Commercial Games in Schools¶
Title : Integrating Commercial Off-the-Shelf Video Games into School Curriculums (Charsky & Mims, 2008)
Summary : This one was just too much fun not to write about. They take off-the-shelf games (e.g., Civilization III, SimCity) and bring them into real classrooms. Note that this isn’t really a research study (although off-the-shelf games have been studied in this context), it’s just describing how to do this effectively.
The big contribution that they make is three guidelines for introducing games. These guidelines act as a sequence.
- Learn the Game: The reverse of gamification. For a given game, you analyze and report on the components. For instance, in a history game you create a timeline, or in a simulation game like Rollercoaster Tycoon, you make a budget. This gives students the chance to get used to the game, while still retaining the fun context.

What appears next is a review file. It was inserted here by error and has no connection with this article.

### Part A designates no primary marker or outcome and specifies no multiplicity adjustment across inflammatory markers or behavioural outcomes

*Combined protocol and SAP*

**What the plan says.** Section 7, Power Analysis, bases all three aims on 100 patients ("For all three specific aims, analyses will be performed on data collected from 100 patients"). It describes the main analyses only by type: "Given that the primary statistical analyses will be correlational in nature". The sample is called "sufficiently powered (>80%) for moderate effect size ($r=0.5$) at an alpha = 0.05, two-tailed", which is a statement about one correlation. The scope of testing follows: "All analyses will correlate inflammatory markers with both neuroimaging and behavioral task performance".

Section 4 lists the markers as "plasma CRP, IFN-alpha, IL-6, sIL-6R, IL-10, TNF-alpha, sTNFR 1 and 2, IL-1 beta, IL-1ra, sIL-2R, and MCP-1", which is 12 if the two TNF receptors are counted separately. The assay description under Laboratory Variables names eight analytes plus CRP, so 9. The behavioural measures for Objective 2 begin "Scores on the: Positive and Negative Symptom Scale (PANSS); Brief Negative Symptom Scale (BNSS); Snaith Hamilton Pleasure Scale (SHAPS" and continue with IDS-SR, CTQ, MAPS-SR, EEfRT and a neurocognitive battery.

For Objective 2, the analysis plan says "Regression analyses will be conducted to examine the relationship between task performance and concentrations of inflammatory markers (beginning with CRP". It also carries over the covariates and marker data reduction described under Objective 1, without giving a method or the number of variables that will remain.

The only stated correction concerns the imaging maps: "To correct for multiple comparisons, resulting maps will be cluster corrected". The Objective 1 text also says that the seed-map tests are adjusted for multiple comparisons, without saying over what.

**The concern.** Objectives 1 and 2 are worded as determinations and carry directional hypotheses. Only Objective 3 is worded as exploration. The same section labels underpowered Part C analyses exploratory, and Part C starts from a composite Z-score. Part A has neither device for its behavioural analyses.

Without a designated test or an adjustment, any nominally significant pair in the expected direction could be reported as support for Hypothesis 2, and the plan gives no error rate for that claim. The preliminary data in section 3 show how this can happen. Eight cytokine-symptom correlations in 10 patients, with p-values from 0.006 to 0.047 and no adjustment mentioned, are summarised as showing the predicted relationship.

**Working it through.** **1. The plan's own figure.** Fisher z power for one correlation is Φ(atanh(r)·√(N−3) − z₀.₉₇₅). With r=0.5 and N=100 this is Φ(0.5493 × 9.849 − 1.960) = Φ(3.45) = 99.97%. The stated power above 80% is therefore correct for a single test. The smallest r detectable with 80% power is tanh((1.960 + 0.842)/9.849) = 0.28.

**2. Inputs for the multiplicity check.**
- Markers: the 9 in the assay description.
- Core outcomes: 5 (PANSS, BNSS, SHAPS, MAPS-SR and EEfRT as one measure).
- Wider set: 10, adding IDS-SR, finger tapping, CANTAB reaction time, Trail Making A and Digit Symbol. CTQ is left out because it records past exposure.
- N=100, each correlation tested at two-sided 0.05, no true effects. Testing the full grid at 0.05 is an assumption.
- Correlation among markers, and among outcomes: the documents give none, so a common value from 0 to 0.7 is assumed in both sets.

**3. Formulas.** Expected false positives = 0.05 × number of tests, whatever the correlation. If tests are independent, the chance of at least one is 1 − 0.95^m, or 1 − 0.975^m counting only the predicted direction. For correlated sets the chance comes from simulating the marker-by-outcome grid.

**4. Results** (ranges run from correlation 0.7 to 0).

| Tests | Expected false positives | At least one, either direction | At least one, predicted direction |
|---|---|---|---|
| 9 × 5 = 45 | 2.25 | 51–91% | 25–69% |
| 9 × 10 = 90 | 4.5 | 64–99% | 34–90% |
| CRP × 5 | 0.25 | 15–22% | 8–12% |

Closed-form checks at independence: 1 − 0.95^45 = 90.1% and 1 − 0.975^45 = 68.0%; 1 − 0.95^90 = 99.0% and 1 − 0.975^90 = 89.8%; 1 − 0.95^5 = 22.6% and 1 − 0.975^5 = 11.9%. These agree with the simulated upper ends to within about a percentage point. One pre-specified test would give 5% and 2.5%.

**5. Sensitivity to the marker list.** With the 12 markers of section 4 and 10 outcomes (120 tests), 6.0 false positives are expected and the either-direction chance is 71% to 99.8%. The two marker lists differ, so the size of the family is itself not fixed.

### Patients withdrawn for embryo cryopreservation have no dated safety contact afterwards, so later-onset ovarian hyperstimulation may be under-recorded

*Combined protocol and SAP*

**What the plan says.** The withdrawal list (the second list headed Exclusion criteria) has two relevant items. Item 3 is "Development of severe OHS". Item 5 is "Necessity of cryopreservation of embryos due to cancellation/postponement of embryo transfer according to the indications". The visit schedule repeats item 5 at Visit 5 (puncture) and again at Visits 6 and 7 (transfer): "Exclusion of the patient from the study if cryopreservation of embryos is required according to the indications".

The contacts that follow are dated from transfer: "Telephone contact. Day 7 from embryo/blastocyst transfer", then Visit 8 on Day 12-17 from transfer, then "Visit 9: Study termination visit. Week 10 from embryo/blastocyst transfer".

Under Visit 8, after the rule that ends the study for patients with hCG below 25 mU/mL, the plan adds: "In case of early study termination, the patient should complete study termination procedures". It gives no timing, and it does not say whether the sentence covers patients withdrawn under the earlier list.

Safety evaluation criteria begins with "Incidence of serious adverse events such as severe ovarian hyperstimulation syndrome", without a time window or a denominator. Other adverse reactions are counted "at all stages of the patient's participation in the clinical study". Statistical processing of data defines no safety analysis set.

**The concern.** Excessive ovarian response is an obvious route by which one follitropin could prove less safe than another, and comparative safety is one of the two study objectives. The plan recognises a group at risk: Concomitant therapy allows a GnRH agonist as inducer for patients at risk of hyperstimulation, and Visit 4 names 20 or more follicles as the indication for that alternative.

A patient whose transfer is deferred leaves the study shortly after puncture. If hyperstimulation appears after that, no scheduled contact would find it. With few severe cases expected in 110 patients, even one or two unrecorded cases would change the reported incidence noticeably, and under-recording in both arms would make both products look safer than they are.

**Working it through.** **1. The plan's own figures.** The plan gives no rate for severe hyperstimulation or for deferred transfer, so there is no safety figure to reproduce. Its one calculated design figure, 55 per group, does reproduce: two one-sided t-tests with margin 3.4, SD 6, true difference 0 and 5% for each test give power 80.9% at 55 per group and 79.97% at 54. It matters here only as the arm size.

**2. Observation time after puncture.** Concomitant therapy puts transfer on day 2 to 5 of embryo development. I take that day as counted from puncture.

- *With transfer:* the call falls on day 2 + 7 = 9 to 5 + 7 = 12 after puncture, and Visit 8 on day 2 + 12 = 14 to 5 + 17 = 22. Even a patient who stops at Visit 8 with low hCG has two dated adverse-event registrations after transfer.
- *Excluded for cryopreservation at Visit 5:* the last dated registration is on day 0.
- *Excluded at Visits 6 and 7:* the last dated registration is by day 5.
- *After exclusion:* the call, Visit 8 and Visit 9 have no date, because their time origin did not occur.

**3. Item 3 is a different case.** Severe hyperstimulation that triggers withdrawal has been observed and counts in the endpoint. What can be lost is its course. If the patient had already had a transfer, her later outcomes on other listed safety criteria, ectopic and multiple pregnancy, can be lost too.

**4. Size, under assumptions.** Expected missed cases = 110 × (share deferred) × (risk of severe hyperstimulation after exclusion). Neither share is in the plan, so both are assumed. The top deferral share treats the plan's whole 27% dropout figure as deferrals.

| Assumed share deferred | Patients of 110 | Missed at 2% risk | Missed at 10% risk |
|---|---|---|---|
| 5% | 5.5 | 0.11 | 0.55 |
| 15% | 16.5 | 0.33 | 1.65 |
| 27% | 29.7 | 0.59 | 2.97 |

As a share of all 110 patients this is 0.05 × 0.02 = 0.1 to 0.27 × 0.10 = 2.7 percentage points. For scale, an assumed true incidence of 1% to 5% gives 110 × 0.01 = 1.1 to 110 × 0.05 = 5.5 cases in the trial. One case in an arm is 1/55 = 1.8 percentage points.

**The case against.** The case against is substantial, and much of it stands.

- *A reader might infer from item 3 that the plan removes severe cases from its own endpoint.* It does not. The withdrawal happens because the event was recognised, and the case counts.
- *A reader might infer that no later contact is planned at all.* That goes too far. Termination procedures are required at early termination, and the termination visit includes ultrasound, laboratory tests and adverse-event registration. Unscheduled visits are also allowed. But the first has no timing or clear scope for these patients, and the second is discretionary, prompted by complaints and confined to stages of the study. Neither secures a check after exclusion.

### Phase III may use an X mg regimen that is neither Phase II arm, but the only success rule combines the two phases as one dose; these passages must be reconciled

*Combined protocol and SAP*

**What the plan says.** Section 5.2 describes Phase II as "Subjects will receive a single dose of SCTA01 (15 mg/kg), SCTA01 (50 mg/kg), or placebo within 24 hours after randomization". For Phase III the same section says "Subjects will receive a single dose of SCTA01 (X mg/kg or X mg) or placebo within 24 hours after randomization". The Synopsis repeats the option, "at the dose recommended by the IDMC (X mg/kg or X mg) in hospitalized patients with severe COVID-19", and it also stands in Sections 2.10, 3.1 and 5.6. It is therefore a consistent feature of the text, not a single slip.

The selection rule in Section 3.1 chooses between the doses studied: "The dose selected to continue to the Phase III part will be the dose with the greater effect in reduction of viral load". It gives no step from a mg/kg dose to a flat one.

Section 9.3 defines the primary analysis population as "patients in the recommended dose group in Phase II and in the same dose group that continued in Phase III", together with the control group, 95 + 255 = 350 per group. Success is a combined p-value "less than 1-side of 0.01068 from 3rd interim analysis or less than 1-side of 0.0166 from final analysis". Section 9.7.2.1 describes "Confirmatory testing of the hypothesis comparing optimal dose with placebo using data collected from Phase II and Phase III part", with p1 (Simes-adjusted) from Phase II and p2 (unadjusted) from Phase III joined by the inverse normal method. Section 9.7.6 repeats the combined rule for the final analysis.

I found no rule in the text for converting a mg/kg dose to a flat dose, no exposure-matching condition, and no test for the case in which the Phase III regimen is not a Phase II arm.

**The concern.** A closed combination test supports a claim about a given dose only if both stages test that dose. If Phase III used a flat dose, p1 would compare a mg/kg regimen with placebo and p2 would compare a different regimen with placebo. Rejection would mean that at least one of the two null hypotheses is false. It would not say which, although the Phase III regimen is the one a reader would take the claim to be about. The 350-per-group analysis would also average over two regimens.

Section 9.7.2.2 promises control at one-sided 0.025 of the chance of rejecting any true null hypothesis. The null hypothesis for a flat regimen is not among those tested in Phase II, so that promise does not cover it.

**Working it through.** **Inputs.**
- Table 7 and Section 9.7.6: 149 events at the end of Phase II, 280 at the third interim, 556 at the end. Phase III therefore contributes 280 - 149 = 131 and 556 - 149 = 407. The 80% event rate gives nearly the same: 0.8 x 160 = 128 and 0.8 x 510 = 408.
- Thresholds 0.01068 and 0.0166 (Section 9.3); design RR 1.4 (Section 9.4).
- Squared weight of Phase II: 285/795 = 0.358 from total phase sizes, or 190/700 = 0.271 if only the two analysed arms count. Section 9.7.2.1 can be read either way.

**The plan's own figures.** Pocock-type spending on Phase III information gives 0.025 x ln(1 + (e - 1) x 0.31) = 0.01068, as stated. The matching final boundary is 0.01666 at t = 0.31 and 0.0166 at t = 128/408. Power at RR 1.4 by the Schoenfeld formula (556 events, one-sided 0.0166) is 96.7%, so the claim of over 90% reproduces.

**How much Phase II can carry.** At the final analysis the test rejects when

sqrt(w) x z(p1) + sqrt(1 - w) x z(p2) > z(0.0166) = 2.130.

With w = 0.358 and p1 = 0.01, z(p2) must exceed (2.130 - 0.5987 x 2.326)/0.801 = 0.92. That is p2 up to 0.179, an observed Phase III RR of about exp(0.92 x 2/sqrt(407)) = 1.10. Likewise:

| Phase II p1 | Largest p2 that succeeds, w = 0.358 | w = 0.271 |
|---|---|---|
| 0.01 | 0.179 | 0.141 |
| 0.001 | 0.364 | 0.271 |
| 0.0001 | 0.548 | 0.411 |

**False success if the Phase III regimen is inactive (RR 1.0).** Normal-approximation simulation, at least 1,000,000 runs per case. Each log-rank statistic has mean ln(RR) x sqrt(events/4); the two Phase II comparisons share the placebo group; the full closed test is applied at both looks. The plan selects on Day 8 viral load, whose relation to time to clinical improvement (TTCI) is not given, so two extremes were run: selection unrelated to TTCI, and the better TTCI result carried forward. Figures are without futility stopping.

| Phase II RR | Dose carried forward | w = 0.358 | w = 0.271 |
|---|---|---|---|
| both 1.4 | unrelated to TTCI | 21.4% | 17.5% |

- Cross-over: Use the games as a comparison tool to teach misconceptions by explicitly pointing out where the game falls short. Their example is that in the game SimCity, your mayor avatar has absolute control to raise and lower taxes. Obviously, real mayors don’t have this ability, but it’s an opportunity to discuss the problems that mayors do have.
- Game as a Theory of the Content: This goes beyond teaching misconceptions by asking students to propose changes that make the game more realistic.
- Not a rigorous study, just a series of guidelines.
- They chose games that were easier to educationalize; how could other games be used for educational purposes, e.g., Final Fantasy or Call of Duty?
The biggest take-away : Just because a game wasn’t built with education in mind, doesn’t mean it won’t have potential to teach!
- Charsky, D., & Mims, C. (2008). Integrating commercial off-the-shelf video games into school curriculums. TechTrends, 52(5), 38-44.